Iyer Dyer & Doty is not a Law Firm

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This one won’t be on the final exam, but in the spring clearance from the Key West Literary Seminars I didn’t want to let it go.

Seriously funny Englishman-at-large Geoff Dyer, American Poet Mark Doty and globalist Pico Iyer and are testifying about the writers who inhabit writers — in their cases, respectively, D. H. Lawrence, Walt Whitman and Graham Greene. We’re dropping names and having fun here with a genial crowd… but what’s more memorably instructive in the end than artists talking about the inner voices of their ancestors? As in conversations past with Harold Bloom on R. W. Emerson and the great Schmuel, Dr. Johnson. Or Dave McKenna speaking about his ideal, Nat Cole, the only pianist who could “bend” a note and play the tones in-between. Or Sonny Rollins, in humble astonishment that he had actually made music with the geniuses Bud Powell and Sonny Stitt. Or Roy Haynes talking with Ben Ratliff about Jo Jones.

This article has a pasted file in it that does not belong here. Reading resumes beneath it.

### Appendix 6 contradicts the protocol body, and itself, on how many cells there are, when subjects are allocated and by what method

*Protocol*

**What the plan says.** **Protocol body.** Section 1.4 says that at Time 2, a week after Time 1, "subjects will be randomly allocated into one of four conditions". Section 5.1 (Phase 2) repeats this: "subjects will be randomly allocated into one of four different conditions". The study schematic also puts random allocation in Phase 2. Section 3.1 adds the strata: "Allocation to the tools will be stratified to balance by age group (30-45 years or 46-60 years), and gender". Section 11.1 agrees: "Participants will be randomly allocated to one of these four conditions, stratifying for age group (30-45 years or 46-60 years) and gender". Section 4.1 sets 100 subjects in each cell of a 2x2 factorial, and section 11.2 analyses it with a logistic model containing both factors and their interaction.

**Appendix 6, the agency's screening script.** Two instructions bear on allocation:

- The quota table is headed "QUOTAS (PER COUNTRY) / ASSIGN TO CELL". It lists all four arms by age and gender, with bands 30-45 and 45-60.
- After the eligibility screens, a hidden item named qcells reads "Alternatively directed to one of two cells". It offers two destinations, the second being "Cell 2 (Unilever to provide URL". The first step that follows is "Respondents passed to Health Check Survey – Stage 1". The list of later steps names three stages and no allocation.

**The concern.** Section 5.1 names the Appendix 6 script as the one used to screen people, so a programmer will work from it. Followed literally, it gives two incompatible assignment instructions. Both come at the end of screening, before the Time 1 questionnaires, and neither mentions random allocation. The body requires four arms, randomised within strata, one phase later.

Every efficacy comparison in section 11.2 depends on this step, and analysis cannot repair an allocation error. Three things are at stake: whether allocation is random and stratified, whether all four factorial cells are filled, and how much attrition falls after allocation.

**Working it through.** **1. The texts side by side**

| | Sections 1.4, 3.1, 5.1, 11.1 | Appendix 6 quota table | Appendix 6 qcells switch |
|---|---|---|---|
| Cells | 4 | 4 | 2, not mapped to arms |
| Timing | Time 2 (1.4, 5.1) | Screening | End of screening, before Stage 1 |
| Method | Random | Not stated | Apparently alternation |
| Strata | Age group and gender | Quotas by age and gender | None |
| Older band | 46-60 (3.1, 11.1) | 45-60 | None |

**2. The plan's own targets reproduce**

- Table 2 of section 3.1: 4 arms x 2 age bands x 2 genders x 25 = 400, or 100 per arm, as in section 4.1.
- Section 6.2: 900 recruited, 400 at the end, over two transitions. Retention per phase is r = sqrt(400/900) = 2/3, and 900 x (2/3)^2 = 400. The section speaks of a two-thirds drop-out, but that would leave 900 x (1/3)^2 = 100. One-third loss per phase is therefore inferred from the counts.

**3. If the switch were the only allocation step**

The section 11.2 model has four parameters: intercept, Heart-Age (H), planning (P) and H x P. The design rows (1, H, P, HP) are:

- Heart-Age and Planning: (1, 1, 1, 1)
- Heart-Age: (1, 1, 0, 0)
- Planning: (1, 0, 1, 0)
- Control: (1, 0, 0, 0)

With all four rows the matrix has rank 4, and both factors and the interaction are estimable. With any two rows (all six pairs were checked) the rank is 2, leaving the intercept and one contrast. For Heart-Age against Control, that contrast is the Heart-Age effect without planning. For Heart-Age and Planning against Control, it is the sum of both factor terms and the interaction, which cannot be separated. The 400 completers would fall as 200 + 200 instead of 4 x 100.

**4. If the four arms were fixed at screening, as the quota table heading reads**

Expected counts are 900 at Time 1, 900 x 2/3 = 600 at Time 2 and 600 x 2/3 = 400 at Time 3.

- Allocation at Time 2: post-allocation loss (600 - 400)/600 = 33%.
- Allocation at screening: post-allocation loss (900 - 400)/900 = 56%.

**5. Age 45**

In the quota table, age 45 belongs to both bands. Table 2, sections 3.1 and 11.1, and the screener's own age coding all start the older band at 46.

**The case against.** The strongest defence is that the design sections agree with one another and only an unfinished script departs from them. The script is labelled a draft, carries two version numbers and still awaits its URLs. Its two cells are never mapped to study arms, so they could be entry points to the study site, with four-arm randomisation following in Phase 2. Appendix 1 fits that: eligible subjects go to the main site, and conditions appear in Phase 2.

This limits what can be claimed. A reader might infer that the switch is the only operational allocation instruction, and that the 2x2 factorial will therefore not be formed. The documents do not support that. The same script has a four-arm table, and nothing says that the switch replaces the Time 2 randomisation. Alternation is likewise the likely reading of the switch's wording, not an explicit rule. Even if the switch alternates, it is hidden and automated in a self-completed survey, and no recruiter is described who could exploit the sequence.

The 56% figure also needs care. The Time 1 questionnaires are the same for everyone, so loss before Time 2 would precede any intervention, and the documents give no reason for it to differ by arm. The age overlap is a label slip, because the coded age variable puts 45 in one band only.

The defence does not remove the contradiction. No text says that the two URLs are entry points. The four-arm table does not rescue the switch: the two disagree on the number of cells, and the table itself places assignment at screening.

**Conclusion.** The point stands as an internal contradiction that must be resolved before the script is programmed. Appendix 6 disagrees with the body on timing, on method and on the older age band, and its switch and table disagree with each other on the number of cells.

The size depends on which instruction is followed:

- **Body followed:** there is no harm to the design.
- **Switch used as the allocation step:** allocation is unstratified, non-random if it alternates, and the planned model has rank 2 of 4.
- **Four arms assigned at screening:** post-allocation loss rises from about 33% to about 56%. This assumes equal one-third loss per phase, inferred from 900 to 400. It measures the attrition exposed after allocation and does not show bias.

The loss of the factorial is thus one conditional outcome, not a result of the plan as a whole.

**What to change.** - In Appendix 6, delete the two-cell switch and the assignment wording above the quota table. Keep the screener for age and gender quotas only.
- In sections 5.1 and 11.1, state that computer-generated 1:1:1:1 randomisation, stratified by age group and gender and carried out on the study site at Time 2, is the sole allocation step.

As usual I am pining naively in the writers’ chat for my own William James or some magisterial successor who might explain Americans to themselves in a universal frame today. But the writers are reminding me of the contradictions in all these affinities. What we don’t have these days, and maybe don’t want, is a “synthesizing voice.” It’s one of England’s great achievements, Geoff Dyer slipped in, not to have a Bernard Henri Levy on the premises. If we had Whitman and his democratic vistas in our midst today, Doty says we might ignore him as his own generation did, or celebrate his worst poems, not his best. If by a miracle Graham Greene had been announced in the lobby of our theater, Pico Iyer insisted he’d have sprinted away because to meet his inspiration “would simplify, not deepen, my understanding of the man.” Odd, then, that everybody wanted to sit down with the subject that made Geoff Dyer famous — the inexhaustibly contentious, inconsistent and sometimes monstrous D. H. Lawrence, remembered as “a man who burned like an acetylene torch from one end to the other of his life” and elsewhere as “the man who could write brilliantly and awfully, in the same sentence.” Geoff Dyer gets the last line on the perplexity of writers’ affinities: “… but one would have thought it a huge privilege to be on the receiving end of a lashing from Lawrence.”

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